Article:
You're Viewing the Archives
Return to IVN's Frontpage

Americans Now Say Partisanship is Nation's Biggest Problem

by Shawn M. Griffiths, published

For the last few years, when Gallup polled Americans on the most important problem facing America, the economy has continuously ranked higher than anything else because even as we are technically out of a recession, economic growth has been at a snail's pace. However, Americans now see a bigger problem than the state of the economy and unemployment: hyper-partisanship.


In the midst of a government shutdown and with the debt ceiling limit on the horizon, Gallup found that 33 percent -- one-third! -- of Americans now say dysfunction in government, caused by the political theater played out by leaders of both major parties in Washington, is the most concerning issue. This is the highest percentage recorded by Gallup dating back to 1939. Americans are tired of partisan games where lawmakers gamble with stakes that affect millions of citizens.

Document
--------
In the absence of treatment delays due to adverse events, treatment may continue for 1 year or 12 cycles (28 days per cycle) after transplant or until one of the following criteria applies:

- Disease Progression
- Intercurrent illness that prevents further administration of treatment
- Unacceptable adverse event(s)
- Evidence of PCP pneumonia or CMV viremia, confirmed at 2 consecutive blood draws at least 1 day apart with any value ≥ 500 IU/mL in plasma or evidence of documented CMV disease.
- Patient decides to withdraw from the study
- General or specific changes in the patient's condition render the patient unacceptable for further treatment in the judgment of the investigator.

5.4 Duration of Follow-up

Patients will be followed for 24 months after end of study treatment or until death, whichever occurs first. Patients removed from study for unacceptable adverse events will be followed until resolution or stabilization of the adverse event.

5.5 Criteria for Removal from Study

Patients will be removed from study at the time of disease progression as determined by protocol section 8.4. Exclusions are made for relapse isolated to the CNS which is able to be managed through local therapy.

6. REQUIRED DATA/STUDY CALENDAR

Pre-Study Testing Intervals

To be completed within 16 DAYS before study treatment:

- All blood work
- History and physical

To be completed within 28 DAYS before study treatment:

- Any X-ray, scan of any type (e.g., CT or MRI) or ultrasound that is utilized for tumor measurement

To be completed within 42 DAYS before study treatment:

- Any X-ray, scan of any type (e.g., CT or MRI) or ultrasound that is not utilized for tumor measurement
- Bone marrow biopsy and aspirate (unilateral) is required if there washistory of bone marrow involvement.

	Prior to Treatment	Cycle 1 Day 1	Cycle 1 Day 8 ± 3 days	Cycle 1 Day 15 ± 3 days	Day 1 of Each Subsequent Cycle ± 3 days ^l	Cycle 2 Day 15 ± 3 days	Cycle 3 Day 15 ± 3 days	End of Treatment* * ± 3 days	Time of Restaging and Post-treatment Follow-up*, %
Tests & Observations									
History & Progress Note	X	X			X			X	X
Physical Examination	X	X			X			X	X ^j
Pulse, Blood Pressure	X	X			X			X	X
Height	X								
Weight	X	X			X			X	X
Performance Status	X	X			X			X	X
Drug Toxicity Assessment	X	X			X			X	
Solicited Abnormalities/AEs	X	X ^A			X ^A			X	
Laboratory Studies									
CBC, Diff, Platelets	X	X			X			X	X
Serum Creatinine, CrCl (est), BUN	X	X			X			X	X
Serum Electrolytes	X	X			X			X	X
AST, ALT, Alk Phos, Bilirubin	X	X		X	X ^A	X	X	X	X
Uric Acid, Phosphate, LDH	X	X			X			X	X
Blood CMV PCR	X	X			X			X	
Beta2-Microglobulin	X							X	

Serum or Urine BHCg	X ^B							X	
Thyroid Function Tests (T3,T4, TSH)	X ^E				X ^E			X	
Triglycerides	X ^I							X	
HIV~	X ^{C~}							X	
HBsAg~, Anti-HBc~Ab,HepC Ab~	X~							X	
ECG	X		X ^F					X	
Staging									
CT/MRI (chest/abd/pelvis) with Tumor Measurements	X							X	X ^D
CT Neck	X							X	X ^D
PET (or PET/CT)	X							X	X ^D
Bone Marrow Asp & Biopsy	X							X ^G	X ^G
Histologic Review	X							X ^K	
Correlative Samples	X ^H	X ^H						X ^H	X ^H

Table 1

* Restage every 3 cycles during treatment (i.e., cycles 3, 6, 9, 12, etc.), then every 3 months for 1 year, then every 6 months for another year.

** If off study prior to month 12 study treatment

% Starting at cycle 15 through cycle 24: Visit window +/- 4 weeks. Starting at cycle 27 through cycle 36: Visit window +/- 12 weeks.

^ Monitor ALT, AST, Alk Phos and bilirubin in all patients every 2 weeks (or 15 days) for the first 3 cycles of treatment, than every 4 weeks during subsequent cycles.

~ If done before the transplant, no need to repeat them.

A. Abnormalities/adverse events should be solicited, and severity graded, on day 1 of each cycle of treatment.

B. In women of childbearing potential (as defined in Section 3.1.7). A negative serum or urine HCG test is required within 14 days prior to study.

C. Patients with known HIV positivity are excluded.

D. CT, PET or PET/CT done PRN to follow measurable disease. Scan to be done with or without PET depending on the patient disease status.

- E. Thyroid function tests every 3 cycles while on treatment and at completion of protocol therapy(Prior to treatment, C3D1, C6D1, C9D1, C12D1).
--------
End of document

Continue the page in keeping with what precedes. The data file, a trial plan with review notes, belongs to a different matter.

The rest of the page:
Toward the end of last week, U.S. House SpeakerJohn Boehner exclaimed very emphatically in a press conference that the government shutdown "isn't some damn game." It is a strong line. It is an emotional line and while many Americans believe that our lawmakers should not treat the full faith and credit of the United States and the impact this debate will have on the economy (as well as unemployment) as such, very few are willing to believe Boehner speaks with conviction.

Many of our lawmakers secured their seats in private, partisan primaries paid for by public dollars. In fact, in 2012, the American people spent more than half a billion dollars on the activities of private organizations to select representatives chosen by less than 2 percent of the voting age population at times. The ongoing political theater on Capitol Hill continues at the expense of the American people and even if a deal is struck tomorrow, we will be right back to where we are today in December.

About the Author